Emotional pensioner watches flypast tribute to US airmen who 'saved his life' as he played 75 years ago

It was the moment Tony Foulds has been waiting for for 75 years.

The emotional pensioner saw his lifelong dream fulfilled in the form of a special flypast to pay tribute to 10 airmen who lost their lives in the Second World War.

The 82-year-old was just a boy when he saw the B-17 Flying Fortress, nicknamed Mi Amigo, crash at Endcliffe Park, Sheffield, on February 22, 1944.

The pensioner, who believes the pilot deliberately steered away from him and his friends, dedicated his life to looking after a memorial to the men at the park, tending it six days a week and getting his son to fill in whenever he was away.

<em>Tony Foulds dedicated his life to looking after the memorial to the 10 airmen (Picture: PA)</em>
Tony Foulds dedicated his life to looking after the memorial to the 10 airmen (Picture: PA)
<em>Typhoons were part of the flypast over Endcliffe Park in Sheffield in tribute to ten US airmen killed 75 years ago (Picture: Danny Lawson/PA Wire)</em>
Typhoons were part of the flypast over Endcliffe Park in Sheffield in tribute to ten US airmen killed 75 years ago (Picture: Danny Lawson/PA Wire)

After a chance meeting with BBC Breakfast presented Dan Walker as he walked his dog, a social media campaign began to hold a special flypast to remember the men on the 75th anniversary of the crash.

The dream came true on Friday as thousands of people gathered in the part with Mr Foulds to watch the impressive flypast, which included F-15E Strike Eagles from the US Air Force and a Typhoon from the RAF.

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The pensioner, who broke down in tears after the names of the dead men were read out at the memorial, said of the airmen: “If it hadn’t been for them, I wouldn’t be here with my family.”

“It’s more than bravery, what they did. They saved me, and I mean saved me.”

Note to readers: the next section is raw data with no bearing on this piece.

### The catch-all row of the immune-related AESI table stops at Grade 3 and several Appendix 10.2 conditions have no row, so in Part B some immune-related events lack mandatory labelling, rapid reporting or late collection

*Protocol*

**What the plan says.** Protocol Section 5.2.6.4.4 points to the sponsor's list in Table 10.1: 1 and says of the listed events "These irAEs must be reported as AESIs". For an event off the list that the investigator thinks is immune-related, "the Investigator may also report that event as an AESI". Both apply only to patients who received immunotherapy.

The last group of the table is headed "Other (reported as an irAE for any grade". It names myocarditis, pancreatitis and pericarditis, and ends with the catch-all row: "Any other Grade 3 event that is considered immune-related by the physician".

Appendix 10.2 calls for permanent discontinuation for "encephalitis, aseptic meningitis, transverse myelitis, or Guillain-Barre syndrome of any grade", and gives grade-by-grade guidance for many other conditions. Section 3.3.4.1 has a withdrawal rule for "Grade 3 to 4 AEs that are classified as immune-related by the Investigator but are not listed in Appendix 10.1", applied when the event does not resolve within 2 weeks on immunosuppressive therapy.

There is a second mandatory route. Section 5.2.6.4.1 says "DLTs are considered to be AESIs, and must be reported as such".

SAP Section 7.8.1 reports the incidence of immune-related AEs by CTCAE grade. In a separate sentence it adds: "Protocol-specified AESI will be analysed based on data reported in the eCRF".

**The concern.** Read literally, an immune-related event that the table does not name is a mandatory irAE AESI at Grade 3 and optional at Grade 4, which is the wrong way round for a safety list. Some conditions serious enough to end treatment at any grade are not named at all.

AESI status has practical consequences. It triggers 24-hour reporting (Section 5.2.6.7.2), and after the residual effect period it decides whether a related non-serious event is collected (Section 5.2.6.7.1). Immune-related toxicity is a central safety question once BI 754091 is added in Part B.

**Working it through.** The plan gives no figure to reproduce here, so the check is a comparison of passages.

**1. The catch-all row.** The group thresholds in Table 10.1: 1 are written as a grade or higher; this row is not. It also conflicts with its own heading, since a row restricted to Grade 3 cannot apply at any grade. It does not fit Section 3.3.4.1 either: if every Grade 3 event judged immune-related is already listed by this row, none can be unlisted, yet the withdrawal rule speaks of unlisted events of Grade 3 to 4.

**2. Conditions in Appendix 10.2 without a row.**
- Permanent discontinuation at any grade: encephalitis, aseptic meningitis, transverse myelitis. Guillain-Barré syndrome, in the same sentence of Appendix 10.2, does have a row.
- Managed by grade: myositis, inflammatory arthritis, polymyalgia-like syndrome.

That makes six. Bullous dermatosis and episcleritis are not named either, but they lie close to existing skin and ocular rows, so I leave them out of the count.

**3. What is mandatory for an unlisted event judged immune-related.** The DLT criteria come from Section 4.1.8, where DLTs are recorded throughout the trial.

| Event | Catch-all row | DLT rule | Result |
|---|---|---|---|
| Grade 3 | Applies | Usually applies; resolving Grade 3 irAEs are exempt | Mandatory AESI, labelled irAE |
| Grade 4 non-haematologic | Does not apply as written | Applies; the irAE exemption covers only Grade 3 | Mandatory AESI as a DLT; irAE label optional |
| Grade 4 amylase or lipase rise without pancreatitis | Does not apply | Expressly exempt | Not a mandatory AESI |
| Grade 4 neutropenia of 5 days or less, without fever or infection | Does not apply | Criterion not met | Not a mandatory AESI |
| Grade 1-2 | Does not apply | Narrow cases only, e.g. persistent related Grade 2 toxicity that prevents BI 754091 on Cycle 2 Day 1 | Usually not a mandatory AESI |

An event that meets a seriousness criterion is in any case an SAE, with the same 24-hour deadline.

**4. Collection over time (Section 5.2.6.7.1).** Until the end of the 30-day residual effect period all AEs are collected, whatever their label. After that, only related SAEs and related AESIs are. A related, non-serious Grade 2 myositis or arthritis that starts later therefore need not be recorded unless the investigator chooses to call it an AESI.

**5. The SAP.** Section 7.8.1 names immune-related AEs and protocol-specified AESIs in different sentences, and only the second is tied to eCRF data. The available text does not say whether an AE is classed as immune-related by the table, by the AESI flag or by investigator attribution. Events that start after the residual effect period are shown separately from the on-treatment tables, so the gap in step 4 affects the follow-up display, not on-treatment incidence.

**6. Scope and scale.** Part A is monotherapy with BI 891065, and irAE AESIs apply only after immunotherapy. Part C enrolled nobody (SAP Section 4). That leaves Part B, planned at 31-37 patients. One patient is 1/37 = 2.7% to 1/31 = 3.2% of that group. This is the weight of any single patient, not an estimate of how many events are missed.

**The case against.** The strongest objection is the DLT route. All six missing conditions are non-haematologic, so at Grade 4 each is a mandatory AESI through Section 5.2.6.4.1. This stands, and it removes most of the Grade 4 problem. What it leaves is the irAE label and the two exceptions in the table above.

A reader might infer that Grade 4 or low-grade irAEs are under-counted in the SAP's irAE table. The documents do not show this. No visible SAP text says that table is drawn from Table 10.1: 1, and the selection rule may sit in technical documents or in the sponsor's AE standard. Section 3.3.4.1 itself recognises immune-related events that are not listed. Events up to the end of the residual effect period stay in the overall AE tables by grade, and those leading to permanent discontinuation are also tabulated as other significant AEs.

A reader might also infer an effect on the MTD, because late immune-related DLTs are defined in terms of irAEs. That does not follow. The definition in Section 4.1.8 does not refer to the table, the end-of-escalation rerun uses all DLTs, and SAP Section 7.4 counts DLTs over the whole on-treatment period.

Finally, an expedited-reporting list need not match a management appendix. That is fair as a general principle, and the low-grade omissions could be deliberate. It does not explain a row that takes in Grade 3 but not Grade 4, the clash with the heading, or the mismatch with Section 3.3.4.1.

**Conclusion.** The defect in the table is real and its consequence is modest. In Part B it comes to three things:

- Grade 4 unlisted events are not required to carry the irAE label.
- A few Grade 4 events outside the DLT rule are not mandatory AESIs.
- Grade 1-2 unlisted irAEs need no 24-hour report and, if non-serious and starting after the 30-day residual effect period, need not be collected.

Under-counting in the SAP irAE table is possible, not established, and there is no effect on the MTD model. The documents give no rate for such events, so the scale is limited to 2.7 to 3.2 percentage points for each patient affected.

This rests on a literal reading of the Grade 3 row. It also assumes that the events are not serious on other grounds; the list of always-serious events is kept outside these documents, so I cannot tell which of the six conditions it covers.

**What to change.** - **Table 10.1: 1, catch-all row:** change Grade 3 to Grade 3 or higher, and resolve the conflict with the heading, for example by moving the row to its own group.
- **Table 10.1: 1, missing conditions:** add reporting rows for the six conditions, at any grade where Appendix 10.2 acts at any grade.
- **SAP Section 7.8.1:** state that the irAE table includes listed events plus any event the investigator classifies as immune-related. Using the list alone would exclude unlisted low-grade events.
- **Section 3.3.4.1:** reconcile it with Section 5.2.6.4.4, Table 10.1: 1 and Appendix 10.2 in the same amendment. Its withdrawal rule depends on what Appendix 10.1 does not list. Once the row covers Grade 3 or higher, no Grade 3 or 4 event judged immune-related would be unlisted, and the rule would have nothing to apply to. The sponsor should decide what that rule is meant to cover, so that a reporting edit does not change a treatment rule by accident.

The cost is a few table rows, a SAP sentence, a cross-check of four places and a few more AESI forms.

<em>Tony Foulds, 82, was just a boy when he saw the B-17 Flying Fortress, nicknamed Mi Amigo, crash at Endcliffe Park, Sheffield, on February 22, 1944 (Picture: PA)</em>
Tony Foulds, 82, was just a boy when he saw the B-17 Flying Fortress, nicknamed Mi Amigo, crash at Endcliffe Park, Sheffield, on February 22, 1944 (Picture: PA)

Mr Foulds thanked the crowd for coming and joked that he would like to receive £10 from all of them.

In the days before the flypast, he was also able to meet the families of the airmen that lost their lives as the plane returned from a bombing raid 75 years ago, describing them as “lovely, lovely people”.

The phrases ‘#TonyGotAFlypast’ and ‘#RememberTheTen’ were top trends on Twitter in the aftermath of the event, which was backed by Mr Walker.

<em>The flypast became possible after a social media campaign (Picture: PA)</em>
The flypast became possible after a social media campaign (Picture: PA)

Speaking from Tanzania as he prepares to climb Mount Kilimanjaro for Comic Relief, the BBC presenter told Mr Foulds: “The last six weeks have been remarkable from my point of view.

“From you and I meeting on a dog walk in the park in the first week of January to me asking how you were – that’s how it all started – you telling me this unbelievable story and saying you’d love a flypast for the 75th anniversary, and here we are now.

“I know you jokingly asked everybody for a tenner who are there at the park today, but it’s not about the money, it’s never been about you.

“Tony, it’s always been about those 10 men who you think saved your life 75 years ago.”

Mr Foulds responded: “Well I know they saved my life, I didn’t just think it. If it hadn’t have been for them, I wouldn’t be here with my family.”

<em>Mr Foulds has tended the memorial six days a week for decades (Picture: PA)</em>
Mr Foulds has tended the memorial six days a week for decades (Picture: PA)
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Taking to Twitter after the flypast, Dan Walker said: “I knew Sheffield wouldn’t let us down. Wow!

“This is the most incredible thing I have ever been involved in.”

He later added: “The next step is getting Tony an honour from the Queen. Please retweet & like this and I’ll use this in the submission.”

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